I wonder… how many of these ‘married single mothers’ are white class-privileged women? Anyone out there know or have ways to get a handle on that? Because I suspect they are in the majority. Nothing annoys me more. Not the whiteness, not the economic privilege per se, but the lack of empathy, the total disrespect, and the satirical treatment of other people’s suffering.

Here’s my sage advice to married ‘single mothers’:

Dump him. Try it all on for size. See what you think. When you’re done, I guarantee you will never use that term the same way again.



  1. Jennifer

    ” I feel compassion for married women in abusive situations and I know it’s not easy to live in that kind of environment but they still garner more respect in general. This is also notwithstanding the fact that they still also have literal help and the option of taking a much needed break because they are partnered.”
    “But there is still a huge difference between being completely alone and having someone in close proximity (regardless of if they are abusive or not) who can lift a finger and do the dishes or wash the clothes or take baby to nursery or pay the bills or mop the floor.”
    Do you have any idea how incredibly clueless and offensive you are? Positively stunning lack of eempathy. I have an idea. Remember how at the end of your diatribe you suggested the woman leave the man and see how it is without one? I suggest you hook up with an abusive man and see how much help, respect and status it gets you. Let us know how you make out.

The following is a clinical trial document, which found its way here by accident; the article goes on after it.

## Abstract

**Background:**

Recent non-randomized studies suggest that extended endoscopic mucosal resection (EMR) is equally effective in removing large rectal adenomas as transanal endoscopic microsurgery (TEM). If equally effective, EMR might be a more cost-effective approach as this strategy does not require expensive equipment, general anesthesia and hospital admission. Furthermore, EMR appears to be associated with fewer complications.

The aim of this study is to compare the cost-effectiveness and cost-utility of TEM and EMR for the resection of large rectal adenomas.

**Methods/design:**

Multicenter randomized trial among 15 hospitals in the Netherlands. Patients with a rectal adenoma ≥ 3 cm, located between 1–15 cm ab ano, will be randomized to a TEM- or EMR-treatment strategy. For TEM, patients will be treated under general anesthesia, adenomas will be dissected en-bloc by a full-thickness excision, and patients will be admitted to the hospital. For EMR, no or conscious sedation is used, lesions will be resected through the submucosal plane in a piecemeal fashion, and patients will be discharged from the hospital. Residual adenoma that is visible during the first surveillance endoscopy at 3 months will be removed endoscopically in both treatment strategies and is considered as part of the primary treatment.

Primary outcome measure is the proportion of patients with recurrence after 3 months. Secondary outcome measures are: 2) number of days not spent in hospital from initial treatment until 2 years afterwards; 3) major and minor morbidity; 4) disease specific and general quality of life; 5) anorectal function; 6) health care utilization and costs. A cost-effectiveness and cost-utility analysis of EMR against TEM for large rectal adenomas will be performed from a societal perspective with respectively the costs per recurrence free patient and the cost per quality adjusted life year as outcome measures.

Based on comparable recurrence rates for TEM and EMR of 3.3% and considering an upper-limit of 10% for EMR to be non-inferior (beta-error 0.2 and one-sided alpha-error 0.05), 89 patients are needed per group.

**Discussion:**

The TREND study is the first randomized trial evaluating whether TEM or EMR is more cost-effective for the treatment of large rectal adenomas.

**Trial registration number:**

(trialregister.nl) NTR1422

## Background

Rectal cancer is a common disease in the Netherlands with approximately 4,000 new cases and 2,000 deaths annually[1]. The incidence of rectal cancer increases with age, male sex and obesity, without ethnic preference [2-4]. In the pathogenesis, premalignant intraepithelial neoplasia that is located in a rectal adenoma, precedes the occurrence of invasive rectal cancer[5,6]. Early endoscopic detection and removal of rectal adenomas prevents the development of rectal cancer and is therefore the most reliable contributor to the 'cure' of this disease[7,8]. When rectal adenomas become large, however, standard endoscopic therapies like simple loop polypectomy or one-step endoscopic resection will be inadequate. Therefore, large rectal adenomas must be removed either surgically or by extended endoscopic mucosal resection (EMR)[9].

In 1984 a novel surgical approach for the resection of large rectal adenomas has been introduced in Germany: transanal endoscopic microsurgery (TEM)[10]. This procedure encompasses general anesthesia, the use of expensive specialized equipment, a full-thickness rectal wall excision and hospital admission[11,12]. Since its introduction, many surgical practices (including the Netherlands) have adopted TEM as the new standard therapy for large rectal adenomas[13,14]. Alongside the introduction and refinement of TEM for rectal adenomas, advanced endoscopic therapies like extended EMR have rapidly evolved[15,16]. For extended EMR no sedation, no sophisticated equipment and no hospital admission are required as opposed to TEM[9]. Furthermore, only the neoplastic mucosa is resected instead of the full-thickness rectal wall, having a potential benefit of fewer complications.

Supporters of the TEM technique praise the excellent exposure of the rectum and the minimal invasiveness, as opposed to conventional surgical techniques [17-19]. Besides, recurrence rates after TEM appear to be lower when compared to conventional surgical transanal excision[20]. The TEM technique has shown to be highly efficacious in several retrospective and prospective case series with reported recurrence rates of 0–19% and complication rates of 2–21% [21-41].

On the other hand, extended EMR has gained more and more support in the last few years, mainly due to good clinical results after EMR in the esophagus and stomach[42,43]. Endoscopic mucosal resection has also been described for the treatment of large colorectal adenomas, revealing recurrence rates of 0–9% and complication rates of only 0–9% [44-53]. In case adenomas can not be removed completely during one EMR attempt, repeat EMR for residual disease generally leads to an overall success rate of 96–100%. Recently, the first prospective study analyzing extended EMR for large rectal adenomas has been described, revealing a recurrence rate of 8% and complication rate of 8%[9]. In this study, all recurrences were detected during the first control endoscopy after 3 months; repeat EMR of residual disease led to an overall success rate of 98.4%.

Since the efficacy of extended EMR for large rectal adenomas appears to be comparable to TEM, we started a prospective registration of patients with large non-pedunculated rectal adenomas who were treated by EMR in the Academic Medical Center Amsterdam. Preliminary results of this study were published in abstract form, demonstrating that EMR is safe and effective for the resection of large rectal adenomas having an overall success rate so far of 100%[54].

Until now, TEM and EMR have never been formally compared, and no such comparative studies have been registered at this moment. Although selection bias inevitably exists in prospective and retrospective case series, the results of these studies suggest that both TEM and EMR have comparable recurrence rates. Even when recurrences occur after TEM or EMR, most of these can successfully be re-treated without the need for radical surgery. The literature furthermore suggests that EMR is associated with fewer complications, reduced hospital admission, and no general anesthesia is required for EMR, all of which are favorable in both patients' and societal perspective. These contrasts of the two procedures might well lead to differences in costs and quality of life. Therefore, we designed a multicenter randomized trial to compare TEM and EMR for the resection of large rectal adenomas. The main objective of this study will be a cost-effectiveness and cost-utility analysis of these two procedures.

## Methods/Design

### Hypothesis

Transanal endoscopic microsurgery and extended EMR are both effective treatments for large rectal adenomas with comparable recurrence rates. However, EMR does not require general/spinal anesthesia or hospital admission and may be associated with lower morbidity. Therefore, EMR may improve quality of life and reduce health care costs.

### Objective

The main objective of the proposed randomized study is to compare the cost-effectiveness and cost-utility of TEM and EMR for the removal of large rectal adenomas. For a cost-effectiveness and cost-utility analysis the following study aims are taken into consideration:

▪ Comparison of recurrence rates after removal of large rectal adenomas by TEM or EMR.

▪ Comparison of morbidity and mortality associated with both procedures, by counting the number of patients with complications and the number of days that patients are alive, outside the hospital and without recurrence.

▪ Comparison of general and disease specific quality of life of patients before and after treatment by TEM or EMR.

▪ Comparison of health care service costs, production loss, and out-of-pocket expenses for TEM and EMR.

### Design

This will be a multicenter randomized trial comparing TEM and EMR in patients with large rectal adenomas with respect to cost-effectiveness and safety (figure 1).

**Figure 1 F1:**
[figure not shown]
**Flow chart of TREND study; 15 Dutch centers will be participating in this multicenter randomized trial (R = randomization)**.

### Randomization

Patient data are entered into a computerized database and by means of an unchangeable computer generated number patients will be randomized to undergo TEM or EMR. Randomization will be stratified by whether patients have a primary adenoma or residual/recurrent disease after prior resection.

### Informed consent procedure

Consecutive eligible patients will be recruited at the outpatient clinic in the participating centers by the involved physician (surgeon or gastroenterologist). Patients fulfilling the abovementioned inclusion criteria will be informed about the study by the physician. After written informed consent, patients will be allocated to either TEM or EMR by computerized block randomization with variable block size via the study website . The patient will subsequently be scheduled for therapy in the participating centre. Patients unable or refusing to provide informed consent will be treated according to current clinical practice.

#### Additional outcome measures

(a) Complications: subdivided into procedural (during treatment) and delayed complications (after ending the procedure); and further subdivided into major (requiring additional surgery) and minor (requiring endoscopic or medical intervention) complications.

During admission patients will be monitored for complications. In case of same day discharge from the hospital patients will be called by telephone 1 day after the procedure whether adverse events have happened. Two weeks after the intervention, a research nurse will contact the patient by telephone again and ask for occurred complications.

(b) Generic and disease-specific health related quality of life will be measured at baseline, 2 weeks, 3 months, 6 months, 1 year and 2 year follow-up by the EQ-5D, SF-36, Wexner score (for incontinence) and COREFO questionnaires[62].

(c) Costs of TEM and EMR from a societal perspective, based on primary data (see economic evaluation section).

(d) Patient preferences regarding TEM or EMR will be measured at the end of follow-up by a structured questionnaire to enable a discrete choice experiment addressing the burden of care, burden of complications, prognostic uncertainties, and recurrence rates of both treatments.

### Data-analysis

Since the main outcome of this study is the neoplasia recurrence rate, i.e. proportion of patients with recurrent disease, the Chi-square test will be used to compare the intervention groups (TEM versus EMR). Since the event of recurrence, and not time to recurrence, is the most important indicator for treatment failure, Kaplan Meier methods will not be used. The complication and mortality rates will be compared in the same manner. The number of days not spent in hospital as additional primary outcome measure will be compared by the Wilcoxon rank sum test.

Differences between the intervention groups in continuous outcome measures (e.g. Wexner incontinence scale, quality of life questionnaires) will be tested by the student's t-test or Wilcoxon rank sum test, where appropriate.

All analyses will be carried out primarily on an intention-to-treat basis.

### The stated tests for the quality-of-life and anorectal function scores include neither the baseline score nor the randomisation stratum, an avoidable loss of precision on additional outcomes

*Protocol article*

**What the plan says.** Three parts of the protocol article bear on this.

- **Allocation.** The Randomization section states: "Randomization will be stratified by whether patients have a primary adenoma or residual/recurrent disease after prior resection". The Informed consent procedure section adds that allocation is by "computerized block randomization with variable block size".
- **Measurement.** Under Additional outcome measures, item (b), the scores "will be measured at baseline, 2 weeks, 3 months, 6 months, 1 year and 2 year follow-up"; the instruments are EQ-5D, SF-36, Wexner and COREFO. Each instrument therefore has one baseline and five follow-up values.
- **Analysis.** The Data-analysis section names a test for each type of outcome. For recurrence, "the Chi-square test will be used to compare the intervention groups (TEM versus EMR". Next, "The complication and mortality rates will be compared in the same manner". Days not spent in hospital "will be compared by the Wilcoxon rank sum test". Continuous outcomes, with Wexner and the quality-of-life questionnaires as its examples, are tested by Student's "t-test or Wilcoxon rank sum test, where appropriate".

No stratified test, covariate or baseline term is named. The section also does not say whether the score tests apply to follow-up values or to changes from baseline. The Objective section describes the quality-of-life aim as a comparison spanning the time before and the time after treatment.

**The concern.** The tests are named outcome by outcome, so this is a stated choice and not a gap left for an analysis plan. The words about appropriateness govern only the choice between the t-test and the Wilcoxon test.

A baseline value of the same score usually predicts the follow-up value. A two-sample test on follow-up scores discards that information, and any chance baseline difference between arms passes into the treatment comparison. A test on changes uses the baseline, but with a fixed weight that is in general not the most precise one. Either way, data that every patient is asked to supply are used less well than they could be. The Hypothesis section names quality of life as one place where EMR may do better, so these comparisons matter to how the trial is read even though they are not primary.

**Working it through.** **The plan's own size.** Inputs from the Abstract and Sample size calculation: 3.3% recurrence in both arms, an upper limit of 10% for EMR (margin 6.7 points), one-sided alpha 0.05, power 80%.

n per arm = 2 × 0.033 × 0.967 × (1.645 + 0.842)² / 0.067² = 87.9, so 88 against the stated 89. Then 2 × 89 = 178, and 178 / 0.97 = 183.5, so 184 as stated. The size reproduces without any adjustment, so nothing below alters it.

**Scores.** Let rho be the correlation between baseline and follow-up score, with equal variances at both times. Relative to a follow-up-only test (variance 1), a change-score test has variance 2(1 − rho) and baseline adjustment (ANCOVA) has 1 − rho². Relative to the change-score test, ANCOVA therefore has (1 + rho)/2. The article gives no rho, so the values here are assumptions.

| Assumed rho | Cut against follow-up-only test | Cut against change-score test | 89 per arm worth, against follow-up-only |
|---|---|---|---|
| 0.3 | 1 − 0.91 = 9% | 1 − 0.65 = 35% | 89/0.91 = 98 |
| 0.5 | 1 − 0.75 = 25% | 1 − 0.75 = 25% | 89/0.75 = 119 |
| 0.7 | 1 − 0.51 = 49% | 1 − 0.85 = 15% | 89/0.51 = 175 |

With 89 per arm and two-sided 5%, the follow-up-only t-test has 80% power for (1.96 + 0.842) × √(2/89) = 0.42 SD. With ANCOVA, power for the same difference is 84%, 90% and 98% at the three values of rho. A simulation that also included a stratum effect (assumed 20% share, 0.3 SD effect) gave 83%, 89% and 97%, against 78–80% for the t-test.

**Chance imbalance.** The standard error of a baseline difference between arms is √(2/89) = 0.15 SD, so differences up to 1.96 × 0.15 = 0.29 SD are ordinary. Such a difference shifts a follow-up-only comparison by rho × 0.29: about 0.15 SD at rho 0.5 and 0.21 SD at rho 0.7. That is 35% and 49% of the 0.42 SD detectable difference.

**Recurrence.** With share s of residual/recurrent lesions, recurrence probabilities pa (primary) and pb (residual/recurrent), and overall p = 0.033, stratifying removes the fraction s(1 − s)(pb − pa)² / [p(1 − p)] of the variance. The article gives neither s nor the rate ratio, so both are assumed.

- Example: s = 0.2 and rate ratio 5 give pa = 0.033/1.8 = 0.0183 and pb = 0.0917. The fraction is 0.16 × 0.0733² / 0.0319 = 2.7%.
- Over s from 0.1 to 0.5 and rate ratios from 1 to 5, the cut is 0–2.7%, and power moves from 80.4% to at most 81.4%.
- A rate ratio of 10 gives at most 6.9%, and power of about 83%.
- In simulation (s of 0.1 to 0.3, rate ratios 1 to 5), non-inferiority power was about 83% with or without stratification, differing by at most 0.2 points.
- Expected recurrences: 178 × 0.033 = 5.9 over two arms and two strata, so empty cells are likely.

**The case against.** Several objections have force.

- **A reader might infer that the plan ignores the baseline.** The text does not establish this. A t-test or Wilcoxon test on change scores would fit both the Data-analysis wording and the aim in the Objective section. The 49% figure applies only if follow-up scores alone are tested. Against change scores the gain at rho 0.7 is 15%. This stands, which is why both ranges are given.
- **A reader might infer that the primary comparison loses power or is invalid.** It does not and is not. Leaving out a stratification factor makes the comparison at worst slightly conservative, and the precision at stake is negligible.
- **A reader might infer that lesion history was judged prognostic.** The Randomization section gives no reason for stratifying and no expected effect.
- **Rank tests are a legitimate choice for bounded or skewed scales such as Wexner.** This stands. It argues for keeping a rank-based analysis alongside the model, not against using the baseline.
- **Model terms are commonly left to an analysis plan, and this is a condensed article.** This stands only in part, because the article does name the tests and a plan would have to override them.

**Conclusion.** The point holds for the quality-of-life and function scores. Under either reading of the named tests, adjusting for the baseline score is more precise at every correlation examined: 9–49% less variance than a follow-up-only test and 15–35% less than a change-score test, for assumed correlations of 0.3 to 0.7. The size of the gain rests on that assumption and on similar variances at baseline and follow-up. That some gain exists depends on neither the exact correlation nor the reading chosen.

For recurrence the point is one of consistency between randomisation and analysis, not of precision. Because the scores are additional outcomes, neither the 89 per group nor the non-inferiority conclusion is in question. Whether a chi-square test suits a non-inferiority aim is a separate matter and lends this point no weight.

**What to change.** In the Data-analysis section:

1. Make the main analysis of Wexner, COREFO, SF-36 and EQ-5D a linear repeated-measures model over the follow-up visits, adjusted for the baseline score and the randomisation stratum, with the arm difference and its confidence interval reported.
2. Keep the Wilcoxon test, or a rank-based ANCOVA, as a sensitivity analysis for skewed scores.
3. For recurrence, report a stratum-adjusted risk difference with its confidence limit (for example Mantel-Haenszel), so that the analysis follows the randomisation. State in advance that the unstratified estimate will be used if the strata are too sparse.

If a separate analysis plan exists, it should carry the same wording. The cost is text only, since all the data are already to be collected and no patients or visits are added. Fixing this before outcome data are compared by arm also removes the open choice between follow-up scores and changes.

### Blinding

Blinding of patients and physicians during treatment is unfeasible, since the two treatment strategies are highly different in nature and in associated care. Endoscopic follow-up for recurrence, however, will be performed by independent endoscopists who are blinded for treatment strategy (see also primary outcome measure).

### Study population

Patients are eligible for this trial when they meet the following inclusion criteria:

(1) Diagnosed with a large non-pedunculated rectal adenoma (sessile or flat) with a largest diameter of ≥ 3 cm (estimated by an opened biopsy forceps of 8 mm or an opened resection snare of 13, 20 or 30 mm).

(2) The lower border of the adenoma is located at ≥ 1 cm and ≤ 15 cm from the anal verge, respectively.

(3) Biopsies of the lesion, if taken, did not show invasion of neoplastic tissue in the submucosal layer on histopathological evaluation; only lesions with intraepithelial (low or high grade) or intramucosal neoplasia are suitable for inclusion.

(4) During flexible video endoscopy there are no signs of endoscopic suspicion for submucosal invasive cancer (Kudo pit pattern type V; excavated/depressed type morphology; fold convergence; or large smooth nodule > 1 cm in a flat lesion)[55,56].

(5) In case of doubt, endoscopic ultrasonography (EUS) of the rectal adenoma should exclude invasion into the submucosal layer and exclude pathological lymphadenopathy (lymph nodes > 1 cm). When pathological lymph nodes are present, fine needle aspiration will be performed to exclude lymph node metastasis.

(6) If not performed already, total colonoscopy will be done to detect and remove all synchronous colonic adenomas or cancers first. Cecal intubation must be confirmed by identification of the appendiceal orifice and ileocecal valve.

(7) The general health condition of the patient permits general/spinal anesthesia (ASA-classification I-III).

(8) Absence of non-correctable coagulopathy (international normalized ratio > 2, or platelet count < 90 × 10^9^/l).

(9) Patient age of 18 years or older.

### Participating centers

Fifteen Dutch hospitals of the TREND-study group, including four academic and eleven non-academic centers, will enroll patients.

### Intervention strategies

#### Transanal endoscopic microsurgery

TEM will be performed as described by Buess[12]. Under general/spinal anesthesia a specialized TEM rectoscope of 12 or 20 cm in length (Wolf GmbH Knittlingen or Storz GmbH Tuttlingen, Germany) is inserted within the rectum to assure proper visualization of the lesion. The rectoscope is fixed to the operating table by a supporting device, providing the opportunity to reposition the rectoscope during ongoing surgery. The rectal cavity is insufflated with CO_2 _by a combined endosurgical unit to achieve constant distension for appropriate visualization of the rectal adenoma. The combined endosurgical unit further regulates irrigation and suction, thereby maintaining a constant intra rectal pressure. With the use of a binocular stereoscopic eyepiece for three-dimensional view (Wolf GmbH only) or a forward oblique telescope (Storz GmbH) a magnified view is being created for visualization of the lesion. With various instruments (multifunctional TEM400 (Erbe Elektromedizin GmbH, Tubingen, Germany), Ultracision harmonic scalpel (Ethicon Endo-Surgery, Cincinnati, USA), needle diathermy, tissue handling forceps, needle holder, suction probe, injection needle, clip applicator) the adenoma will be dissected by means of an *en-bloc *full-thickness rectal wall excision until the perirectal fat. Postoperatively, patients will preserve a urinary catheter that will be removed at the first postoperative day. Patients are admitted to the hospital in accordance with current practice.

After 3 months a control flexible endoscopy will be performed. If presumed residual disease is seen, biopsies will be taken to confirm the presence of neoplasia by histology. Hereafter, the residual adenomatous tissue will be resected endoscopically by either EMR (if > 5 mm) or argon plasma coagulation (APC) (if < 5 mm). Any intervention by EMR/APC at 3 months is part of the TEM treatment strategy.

1. Troll much?

      Seriously though, I don’t understand your obsession with defending the type of married women I’ve discussed in this piece. It’s almost like you’re… dare I say it… married. Why the hostility? I’m honestly starting to wonder if you’re as ‘single’ as you claim you are…


  2. Jennifer

    I understand the frustration, hurt and resentment expressed in this piece. The contemptible tax structure and court system in the US along with every other financial burden/abuse we suffer is exhausting and demoralising. Yet with our experience of the patriarchy and understanding of what having a “partner” within it so often entails, I have serious doubts about the grass being so much greener for the marrieds. It isn’t that I can’t conceive of a condescending arse of a woman of privilege being cluelessly sanctimonious. But for as many if not far more of those, there are woman who feel quite alone within marriage. That special kind of capitulation and powerlessness to the soul-snuffing hell that I daresay the majority of married women endure inspires no envy in me. I haven’t heard anyone call themselves a “married single mom” but if it were said or implied, I’d tend toward compassion. A woman who refers herself as such could be, however awkwardly, attempting to articulate her own suffering to someone she thinks might be more understanding than the typical “get over it” “it’s your own fault” mentality we sisters so often face. The burden and drain of an unhelpful, unsupportive, likely thwarting, very possibly abusive partner can be far from a privilege, when all is taken into account.